Jan 29, 2010
By Christine Thackeray
(Warning: What you are about to read is highly judgemental. You may want to cover your eyebrows so they don't get singed when I'm struck down from heaven.)
Last Sunday a perfectly coiffed woman stood in Sacrament Meeting to speak on the way to raise a family in righteousness. She explained how important it was to lower the dishes to the bottom cupboards so the children could put the dishes away in the dishwasher themselves and how putting up hooks in their rooms at their level gave them the opportunity to hang up their own backpacks. She shared with us how difficult it was to allow her children to be able to make their own beds because they weren't perfectly straight, but that in time they had learned to do almost as good a job as she had. She said how essential it was that we kept our homes in perfect order so that the spirit could be there. Each word out of this woman's mouth seemed to grate on me more and more until her voice produced the same effect as the sound of long cat-like fingernails being raked across a chalkboard.
As I left, I wondered why I was so bothered by her advice. More than the fact there was NOTHING scriptural that came out of her mouth was the sense that although these trite axioms may work for some, other woman would find them to be disastrous. My second son loved breaking things. He smashed every toy we put in front of him, and if I had lowered the dishes to be in his reach, I wouldn't have had any dishes left. The hook idea was one I tried but those little hooks rarely can hold the weight of a toddler looping a belt buckle across it and trying to go repelling against the wall or swinging like Tarzan. And beds that are regularly jumped on have very little hope of staying neat.
It wasn't until three days later that the real reason her words bothered me finally surfaced. She was teaching APPLICATION, not PRINCIPLE. The reality is that the principle of adjusting your expectations and life to meet the physical and spiritual needs of your children is entirely accurate, but how you do that depends on the dynamics of your own family unit. For some that may mean the ideas she mentioned like having the dishes within reach and for others it may mean just the opposite. That is where the gift of individual revelation comes in.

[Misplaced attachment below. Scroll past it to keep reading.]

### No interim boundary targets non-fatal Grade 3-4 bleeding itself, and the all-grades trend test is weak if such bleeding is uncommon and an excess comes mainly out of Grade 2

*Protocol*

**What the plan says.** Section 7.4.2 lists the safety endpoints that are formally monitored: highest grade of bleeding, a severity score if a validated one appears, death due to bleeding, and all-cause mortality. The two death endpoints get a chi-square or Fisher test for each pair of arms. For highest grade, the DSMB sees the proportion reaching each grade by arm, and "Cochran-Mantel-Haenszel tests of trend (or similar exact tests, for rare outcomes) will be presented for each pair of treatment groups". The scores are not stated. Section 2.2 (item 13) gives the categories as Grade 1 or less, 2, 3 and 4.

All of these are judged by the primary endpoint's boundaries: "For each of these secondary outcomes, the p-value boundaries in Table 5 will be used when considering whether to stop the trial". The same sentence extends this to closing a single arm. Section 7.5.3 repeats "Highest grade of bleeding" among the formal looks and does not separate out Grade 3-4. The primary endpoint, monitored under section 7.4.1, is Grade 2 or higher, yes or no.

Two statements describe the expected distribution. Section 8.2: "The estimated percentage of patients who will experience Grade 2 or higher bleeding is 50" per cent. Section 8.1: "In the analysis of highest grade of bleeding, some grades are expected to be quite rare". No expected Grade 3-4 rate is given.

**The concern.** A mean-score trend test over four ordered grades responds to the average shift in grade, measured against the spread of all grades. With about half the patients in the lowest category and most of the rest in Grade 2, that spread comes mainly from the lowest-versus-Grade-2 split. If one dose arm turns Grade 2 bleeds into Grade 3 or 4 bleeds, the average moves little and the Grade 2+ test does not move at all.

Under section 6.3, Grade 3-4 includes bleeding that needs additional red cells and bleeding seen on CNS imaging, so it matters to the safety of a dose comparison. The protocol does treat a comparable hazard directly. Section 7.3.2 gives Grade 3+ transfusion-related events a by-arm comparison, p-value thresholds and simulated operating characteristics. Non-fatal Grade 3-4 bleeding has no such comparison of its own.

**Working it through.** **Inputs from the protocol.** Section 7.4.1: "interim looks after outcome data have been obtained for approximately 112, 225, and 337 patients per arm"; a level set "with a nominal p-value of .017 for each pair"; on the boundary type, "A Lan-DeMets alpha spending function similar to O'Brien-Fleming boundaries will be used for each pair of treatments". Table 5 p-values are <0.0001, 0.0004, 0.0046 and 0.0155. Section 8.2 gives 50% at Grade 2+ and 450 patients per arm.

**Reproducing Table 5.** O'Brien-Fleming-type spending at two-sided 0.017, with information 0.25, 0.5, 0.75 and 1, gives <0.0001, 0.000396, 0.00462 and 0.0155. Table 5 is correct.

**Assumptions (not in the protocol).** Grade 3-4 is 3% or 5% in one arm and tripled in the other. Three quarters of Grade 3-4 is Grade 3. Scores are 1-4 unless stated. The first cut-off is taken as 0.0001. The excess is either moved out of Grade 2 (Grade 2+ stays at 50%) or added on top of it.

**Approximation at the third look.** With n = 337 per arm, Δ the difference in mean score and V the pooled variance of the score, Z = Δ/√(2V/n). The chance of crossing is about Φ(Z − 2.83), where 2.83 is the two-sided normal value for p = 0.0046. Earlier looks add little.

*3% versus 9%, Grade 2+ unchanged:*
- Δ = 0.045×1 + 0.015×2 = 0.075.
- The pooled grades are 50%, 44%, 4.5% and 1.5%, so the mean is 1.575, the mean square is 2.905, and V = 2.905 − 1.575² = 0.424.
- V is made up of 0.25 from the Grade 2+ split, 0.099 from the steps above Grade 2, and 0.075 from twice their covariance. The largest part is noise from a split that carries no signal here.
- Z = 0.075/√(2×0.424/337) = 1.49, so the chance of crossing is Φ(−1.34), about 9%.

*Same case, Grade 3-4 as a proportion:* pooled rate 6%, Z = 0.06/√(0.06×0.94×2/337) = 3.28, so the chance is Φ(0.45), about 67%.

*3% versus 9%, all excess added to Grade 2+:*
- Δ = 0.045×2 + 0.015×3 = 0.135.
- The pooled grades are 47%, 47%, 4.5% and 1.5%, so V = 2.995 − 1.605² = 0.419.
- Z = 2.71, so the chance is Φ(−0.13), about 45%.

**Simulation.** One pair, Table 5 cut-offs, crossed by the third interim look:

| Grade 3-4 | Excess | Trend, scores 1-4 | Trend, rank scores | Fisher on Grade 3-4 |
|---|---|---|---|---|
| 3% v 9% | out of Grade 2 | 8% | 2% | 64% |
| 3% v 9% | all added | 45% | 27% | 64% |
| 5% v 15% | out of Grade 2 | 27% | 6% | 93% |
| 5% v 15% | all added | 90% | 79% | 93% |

Tonight I joined a new critique group that I'm really excited about. As we went around the table discussing our upcoming projects and our personal ways of organizing our thoughts, I was surprised that each of us had a slightly different way of doing it. One wrote major plot points, did a character overview and then a chapter by chapter synopsis before she ever began her first draft. Another just began with a strong idea, hoping the end would become more clear as she went forward. One wrote random chapters out of order that she is piecing together later. I like to write a brief synopsis, do some character work and then throw it all away and work with those things in mind but be willing to deviate depending on the dynamics of the scene.
I guess the thing I learned was even with our differences, we can all be correct. The principle is that you have to have a plan but how you develop that plan and follow it can be completely different for each writer. Like Sinatra sang, "I'm doing it my way!" (Okay, so maybe those weren't the exact words but I believe in literary license.) There was a reason Joseph Smith said "I teach them correct principles and let them govern themselves." So I guess I received great benefit from that talk last Sunday after all. Hmm.